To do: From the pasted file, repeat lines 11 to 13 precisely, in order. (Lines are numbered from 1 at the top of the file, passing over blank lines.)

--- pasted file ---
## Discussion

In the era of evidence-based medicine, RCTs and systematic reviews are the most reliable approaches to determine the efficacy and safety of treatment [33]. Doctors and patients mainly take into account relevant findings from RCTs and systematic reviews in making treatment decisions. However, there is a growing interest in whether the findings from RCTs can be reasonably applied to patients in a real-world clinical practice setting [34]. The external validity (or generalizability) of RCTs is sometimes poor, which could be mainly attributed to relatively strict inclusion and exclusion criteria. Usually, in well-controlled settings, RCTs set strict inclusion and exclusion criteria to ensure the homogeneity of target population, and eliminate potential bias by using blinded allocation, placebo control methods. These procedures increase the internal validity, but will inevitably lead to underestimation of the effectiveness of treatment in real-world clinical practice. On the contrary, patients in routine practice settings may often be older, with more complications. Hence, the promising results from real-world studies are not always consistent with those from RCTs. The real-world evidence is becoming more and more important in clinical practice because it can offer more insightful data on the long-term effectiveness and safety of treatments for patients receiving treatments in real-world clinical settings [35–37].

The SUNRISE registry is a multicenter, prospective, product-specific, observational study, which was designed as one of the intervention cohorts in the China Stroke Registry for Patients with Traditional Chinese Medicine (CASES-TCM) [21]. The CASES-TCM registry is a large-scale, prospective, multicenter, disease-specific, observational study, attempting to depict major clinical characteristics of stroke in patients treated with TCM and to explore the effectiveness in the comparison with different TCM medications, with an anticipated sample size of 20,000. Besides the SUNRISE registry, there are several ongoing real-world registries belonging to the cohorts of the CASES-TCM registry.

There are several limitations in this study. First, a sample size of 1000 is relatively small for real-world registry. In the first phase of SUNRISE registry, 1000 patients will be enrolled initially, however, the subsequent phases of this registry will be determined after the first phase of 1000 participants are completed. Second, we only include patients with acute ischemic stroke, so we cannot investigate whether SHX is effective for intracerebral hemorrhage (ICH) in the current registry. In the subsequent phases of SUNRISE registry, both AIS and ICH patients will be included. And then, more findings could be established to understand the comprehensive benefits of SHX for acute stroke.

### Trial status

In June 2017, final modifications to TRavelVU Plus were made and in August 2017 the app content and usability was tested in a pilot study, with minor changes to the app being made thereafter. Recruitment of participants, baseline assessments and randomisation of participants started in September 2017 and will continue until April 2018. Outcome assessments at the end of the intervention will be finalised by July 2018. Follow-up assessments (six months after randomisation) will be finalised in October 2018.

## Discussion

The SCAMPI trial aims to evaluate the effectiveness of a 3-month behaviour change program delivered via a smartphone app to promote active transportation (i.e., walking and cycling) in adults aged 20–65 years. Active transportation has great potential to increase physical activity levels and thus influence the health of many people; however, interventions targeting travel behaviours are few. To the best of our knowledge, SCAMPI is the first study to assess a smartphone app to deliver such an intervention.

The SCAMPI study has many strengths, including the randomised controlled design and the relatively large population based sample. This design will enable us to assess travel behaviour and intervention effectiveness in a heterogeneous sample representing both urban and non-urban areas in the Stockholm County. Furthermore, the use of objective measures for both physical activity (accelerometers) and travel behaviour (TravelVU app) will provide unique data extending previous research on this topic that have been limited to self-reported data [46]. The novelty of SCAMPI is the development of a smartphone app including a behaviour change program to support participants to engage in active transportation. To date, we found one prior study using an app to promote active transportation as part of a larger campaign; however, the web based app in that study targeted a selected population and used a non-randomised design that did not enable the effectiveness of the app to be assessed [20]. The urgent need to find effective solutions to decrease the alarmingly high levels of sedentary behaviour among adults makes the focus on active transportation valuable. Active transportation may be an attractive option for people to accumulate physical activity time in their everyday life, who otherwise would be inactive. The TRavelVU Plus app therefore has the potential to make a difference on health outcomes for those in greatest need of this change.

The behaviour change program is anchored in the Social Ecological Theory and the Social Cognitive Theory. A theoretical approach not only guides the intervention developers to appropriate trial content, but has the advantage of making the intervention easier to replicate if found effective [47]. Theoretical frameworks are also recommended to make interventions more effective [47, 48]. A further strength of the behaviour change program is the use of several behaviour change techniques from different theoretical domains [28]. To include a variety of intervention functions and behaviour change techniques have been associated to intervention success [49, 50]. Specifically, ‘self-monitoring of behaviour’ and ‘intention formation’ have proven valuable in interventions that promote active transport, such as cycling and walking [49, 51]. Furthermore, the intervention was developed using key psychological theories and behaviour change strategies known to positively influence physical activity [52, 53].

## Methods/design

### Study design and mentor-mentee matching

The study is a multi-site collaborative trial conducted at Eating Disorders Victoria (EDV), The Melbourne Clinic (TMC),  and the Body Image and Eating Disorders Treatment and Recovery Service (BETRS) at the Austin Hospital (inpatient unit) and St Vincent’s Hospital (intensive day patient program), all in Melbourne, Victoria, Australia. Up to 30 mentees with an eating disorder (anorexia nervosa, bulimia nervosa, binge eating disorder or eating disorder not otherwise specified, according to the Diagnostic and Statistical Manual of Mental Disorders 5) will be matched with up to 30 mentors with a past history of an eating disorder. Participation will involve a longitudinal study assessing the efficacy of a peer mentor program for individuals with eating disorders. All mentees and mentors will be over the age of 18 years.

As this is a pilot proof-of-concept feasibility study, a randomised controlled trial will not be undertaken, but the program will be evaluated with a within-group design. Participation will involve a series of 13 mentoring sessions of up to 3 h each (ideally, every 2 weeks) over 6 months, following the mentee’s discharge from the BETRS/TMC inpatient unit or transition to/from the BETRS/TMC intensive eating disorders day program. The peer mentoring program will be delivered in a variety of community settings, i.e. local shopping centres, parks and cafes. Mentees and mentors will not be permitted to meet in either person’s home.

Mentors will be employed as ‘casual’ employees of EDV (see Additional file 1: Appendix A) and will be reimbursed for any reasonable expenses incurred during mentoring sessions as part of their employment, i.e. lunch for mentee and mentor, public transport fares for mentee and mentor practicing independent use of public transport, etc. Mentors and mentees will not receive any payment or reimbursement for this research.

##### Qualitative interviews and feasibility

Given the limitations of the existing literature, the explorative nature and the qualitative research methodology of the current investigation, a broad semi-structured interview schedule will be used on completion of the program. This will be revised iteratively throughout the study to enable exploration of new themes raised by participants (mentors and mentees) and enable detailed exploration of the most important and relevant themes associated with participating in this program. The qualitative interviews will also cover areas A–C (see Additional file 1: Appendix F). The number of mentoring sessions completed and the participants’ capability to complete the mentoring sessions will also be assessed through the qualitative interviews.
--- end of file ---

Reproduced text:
## Methods/design

### Study design and mentor-mentee matching

The study is a multi-site collaborative trial conducted at Eating Disorders Victoria (EDV), The Melbourne Clinic (TMC),  and the Body Image and Eating Disorders Treatment and Recovery Service (BETRS) at the Austin Hospital (inpatient unit) and St Vincent’s Hospital (intensive day patient program), all in Melbourne, Victoria, Australia. Up to 30 mentees with an eating disorder (anorexia nervosa, bulimia nervosa, binge eating disorder or eating disorder not otherwise specified, according to the Diagnostic and Statistical Manual of Mental Disorders 5) will be matched with up to 30 mentors with a past history of an eating disorder. Participation will involve a longitudinal study assessing the efficacy of a peer mentor program for individuals with eating disorders. All mentees and mentors will be over the age of 18 years.